• When we talk about the best performing cpu, the only interesting thing is the performance of the… cpu. Not core. In this case, who has the fastest core does not matter. Neither does it matter who has the lowest latency, fastest ALU, etc – or other tiny parts of a cpu. We are comparing cpus here: POWER vs SPARC vs x86. You can not extrapolate from benchmarking a small part of the cpu, to conclude which cpu is fastest. For instance, SPARC M7 has 32 cores, and if you bench one core, you are benching 1 / 32 = 3% of the SPARC M7, and from that tiny number you are trying to reach a conclusion about the whole SPARC M7 cpu. You can not draw a conclusion by looking at less than 3% of the SPARC M7 cpu. That is wrong to do.

      Which car is fastest? Corvette, because “it has faster pistons in the engine”. Never mind the top speed of Corvette is 240 km/h, and Lamborghini has 320 km/h. Corvette will still say “our car is the fastest, because our piston is fastest on the market”. This is weird and faulty logic. Some would even call it FUD. If Lamborghini runs 320km/h the car is faster. No matter how fast the Corvette pistons move. This is exactly the situation with IBM POWER. IBM claims their POWER cores are faster so the entire POWER cpu is faster – never mind SPARC cpu scores higher in the benchmarks. Here is an example:
      “…[Oracle SPARC] being “fastest processor in the world” means that such processor must be able to handle the most transactions per second [b]per processor core[/b]……..IBM POWER produced the world record result in terms of EjOPS per processor core – truly a measure of the fastest processor known to men……Since Oracle knew they can not produce the most efficient result in terms of cost or transactions per second, the only way for them to claim world record was to throw large hardware at it and produce the biggest total number of EjOPS. Not a very useful metric I must admit….”


      And if you really want to talk about core vs core, SPARC M7 cores are typically 2-3x faster than x86 cores, all the way up to 11x faster. And as we know, x86 cpus and cores are faster than POWER cpus and cores – this must mean that SPARC M7 cores are faster as well. Here are several benchmarks for this new SPARC S7 sonoma scale-out cpu, compared to x86 and POWER8.

      And if you really need maximum raw floating point crunching power, the SPARC M7 is much faster than both the x86 and the POWER8. SPARC M7 is basically four times faster than this SPARC S7 sonoma cpu. SPECint2006 benchmarks can be found in the same link above.

      • CORRECTION: the last paragraph is wrong, where I wrote “SPARC M7 cores are typically 2-3x faster than x86 cores, all the way up to 11x faster”. This is not true. I wrote that paragraph late and was tired. I can not edit so I post an addendum here. The correct version is:

        “…And if you really want to talk about core vs core, SPARC M7 cores are typically 1.5 – 2.0x faster than x86 cores. This is proven by looking at all the benchmarks below, where one single 32 core SPARC M7 cpu typically is twice as fast as two E5-2699v3 with 36 cores.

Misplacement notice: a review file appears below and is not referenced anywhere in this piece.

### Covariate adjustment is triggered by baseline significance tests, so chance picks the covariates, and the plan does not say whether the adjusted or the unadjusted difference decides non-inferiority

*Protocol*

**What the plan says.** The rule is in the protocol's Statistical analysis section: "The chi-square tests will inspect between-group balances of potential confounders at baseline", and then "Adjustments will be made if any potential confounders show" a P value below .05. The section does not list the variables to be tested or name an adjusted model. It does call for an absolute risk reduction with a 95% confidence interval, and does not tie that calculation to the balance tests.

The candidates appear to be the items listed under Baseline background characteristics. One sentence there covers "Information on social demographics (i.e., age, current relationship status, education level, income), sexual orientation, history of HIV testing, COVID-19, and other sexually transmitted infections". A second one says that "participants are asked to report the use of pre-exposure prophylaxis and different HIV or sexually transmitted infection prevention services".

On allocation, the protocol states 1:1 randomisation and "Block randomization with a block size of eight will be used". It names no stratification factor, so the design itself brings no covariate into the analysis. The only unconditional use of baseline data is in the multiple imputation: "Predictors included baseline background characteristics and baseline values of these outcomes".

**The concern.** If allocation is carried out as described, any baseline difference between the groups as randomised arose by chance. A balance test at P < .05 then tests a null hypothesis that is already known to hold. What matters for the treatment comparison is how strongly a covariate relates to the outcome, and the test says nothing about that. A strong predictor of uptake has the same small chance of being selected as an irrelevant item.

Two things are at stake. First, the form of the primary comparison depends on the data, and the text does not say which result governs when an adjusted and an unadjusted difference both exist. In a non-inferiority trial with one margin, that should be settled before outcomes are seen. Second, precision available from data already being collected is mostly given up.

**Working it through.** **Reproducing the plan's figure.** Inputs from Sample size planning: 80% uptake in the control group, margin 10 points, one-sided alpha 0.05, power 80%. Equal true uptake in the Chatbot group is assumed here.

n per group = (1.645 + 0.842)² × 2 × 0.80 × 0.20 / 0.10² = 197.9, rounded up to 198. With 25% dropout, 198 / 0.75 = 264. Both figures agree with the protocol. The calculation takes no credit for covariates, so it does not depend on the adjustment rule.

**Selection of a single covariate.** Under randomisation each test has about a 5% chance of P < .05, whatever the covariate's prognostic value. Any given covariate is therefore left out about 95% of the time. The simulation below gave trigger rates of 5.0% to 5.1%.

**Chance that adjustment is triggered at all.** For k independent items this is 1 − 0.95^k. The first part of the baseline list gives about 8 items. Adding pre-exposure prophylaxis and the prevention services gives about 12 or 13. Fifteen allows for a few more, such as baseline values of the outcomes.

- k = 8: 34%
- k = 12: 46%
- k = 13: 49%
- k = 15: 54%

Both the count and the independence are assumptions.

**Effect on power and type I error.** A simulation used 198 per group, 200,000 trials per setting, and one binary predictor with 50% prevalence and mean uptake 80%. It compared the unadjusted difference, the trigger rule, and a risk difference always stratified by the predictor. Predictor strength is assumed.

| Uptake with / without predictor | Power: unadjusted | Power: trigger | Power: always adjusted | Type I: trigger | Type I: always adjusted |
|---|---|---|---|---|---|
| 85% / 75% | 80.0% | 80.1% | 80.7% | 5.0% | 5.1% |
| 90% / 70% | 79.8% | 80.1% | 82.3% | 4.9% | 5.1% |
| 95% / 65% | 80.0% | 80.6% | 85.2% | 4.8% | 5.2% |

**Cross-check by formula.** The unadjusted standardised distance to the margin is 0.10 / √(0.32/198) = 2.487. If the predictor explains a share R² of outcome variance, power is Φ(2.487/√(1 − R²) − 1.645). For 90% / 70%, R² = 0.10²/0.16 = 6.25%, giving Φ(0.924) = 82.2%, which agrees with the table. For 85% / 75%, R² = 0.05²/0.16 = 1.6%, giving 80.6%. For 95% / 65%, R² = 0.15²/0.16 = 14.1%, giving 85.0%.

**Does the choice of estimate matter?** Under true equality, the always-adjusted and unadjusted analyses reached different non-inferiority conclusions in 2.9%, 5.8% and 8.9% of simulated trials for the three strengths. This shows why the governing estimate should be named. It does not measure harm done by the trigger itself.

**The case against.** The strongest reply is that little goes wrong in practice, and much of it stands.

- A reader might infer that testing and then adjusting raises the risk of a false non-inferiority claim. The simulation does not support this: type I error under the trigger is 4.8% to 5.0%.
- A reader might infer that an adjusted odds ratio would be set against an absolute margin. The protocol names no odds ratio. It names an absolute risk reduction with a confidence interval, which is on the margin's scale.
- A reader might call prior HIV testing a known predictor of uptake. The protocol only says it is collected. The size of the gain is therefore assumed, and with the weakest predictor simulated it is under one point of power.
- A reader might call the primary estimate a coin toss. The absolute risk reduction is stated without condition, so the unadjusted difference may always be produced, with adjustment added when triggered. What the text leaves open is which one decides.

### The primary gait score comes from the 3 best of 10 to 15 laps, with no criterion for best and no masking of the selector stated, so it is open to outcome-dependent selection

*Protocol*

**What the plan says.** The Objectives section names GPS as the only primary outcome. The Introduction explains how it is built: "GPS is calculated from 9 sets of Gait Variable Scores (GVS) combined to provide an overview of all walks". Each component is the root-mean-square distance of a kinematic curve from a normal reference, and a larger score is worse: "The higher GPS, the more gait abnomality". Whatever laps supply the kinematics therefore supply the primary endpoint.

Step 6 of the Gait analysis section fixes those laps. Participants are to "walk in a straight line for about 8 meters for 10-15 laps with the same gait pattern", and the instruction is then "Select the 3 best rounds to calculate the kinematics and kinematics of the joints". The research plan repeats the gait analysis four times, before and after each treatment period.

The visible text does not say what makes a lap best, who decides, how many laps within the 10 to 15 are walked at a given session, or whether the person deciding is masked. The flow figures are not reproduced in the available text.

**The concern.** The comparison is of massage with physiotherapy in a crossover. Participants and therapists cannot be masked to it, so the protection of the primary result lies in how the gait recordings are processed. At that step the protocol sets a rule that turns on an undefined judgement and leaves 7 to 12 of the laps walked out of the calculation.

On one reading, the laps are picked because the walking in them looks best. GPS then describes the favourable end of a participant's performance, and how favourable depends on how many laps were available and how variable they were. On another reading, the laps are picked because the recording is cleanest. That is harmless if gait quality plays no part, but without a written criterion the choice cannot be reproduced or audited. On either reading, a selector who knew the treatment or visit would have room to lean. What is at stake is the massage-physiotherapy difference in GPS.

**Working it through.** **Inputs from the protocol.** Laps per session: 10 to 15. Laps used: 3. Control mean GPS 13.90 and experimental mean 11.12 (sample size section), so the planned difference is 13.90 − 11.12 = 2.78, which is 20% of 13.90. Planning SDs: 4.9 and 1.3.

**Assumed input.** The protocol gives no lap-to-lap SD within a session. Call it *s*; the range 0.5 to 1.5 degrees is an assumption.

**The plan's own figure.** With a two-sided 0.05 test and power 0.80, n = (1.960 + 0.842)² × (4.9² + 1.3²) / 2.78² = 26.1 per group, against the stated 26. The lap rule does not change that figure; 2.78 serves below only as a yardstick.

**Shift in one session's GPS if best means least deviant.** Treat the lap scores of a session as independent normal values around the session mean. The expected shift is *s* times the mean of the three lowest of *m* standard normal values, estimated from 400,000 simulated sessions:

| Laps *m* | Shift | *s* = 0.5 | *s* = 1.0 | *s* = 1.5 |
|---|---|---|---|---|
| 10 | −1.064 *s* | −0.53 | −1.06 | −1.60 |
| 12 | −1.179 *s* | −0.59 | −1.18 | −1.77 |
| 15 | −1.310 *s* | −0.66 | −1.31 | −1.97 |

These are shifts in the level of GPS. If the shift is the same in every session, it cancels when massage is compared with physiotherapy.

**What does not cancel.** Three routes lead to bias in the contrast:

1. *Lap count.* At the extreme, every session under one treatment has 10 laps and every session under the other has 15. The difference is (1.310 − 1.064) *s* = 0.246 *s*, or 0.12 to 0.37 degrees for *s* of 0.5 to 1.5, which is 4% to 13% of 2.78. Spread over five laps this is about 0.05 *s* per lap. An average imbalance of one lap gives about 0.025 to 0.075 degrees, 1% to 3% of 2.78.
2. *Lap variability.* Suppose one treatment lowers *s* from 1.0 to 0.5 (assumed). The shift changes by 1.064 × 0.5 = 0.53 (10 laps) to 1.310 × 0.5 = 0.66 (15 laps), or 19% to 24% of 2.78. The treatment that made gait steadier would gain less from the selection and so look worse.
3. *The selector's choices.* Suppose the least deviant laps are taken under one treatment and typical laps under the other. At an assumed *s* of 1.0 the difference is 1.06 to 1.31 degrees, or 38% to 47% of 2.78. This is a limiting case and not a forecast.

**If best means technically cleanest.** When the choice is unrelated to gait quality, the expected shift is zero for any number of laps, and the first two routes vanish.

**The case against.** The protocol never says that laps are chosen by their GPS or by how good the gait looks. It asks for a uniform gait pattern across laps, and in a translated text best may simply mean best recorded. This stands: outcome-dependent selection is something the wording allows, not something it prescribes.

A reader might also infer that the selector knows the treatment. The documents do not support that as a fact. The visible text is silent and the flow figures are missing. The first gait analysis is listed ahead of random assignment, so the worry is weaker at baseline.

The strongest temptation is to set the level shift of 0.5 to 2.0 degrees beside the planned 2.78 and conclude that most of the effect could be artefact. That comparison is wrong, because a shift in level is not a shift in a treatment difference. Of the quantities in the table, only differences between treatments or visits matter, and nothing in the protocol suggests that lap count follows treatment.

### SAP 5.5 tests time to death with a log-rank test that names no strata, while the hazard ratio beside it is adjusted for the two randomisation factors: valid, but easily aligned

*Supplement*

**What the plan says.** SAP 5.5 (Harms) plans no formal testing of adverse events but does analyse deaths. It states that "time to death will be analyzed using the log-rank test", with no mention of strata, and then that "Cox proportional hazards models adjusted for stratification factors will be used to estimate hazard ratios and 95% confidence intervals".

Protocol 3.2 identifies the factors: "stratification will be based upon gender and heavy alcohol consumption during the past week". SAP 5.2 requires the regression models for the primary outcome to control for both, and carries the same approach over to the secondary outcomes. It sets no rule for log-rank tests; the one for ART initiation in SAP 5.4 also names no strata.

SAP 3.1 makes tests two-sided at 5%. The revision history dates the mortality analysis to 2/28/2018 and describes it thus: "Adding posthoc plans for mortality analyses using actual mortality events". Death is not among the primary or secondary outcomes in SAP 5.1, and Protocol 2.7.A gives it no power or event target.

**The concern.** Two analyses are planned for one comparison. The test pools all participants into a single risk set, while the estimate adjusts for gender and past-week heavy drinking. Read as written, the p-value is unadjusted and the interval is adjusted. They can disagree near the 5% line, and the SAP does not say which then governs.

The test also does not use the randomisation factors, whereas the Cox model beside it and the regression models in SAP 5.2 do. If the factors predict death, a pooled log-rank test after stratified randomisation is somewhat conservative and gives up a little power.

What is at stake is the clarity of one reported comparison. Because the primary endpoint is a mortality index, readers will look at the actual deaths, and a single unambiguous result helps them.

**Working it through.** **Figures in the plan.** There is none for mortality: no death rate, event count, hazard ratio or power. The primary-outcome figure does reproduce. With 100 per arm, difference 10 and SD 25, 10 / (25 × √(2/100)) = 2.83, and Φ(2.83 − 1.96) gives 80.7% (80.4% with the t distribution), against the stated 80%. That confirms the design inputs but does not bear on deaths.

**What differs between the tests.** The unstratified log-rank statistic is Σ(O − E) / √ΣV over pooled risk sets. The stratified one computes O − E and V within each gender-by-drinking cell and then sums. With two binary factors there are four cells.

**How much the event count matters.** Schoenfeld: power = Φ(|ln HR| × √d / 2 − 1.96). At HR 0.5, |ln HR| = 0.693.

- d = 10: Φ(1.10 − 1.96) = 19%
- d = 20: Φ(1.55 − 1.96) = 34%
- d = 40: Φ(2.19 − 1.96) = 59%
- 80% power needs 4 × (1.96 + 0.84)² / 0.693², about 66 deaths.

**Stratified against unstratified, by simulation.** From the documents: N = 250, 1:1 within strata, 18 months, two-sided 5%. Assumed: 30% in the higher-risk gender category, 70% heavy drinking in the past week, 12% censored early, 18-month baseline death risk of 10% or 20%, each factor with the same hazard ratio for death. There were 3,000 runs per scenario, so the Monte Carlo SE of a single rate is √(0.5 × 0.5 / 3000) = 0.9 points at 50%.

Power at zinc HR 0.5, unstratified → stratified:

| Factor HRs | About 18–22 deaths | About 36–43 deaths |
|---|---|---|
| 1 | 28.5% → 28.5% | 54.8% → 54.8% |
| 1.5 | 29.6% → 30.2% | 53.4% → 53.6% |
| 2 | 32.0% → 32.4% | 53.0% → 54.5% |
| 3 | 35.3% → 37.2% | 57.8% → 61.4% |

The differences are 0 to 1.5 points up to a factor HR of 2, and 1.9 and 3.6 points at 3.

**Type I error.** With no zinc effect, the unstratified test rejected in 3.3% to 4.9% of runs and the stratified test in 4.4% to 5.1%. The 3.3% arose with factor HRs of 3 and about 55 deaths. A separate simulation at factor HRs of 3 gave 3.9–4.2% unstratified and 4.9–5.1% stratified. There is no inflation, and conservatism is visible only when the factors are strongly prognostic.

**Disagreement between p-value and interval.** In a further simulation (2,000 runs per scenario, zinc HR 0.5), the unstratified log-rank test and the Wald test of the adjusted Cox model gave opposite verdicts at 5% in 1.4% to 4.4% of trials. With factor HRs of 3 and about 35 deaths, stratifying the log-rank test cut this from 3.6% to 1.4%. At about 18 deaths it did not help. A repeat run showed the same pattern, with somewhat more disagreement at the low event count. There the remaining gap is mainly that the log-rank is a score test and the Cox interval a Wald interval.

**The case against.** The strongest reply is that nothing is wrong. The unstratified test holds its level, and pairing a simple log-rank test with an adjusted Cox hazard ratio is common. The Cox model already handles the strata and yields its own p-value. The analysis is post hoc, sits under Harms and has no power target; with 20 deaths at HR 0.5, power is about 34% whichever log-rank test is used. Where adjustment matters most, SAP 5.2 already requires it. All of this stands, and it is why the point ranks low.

And as we know, x86 cpus and cores are faster than POWER cpus and cores – this must mean that SPARC M7 cores are faster than POWER8 cores, as well. Here are several benchmarks for this new SPARC S7 sonoma scale-out cpu, compared to x86 and POWER8. And if you dig a bit, you can also find 30ish benchmarks of SPARC M7 vs x86 or POWER8…”

  2. There is a SPARC Exalytics.. and SuperCluster is basically a SPARC superset of exalogic and exadata.

  3. Show me the SQL benchmarks, as there is no other reasons for this chip other then to run the Oracle database.

    • Performance is of course somewhere in between similar and few times better, than best 22(24) core Xeon E5/E7 V4 processors (depends on benchmark) …at least according to Oracle data.

      Plus S4 core has big advantage in accelerated encryption, where can run fully encrypted system with minimal performance penalty.

      But of course, in other situations, where depends on theoretical raw floating point performance SPARC does not make any sense. In this situations will be better choice Xeon E5 or Xeon Phi (or GPU).

      • For raw floating point performance, SPARC M7 holds the world record with 832 SPECfp2006, vs IBM POWER8 reaching 468 SPECfp2006. Of course, x86 reaches 474 SPECfp2006 making IBM POWER8 the slowest in class.

        Here are 40ish different world records SPARC M7 holds, other than SQL benchmarks. For instance, neural network, big data, SPECcpu 2006, graph traversal, STREAM ram bandwidth, etc etc etc. And regarding business enterprise software such as SAP, databases, virtualization, SPARC M7 crushes, being up to 11x faster than the fastest x86 or POWER8 cpu.

        I dont see that SPARC is only fit for running SQL benchmarks? It is fastest in every single benchmark I have ever seen. I have never seen SPARC M7 being slower in any benchmark. Typically it is 2-3x faster, all the way up to 11x faster.

    • No worries. Sparc machines have several different kinds of virtualization technologies, but VMware is, with the exception of some stuff they did for mobile phones, restricted to the X86 instruction set. Earlier Sparc systems have dynamic domains, a kind of hardware partition that was reconfigurable on reboot. Solaris, of course, supported containers (often called zones), but these are really a type 2 hypervisor and not a container lock is used with Docker or LXC on Linux. (Heavier, with a full shared file system and kernel, but distinct Solaris runtimes that magically looked like full operating systems to the applications. Sparc T series and I presume S series processors also support LDoms or logical domains, which are akin to VMware ESXi virtual machines but are in no way compatible with ESXi.

  4. When does Oracle switch its Exadata platform from Xeon to Sparc? The SPARC version of Exadata is called SuperCluster M7. The SPARC version of Exalogic is called SuperCluster M7. So as you can see, Both Exadata and Exalogic, but running SPARC, is integrated into SuperCluster M7. SuperCluster M7 allows you to run any workload from Database to applications, middleware and even Real-time Analytics and Big Data workloads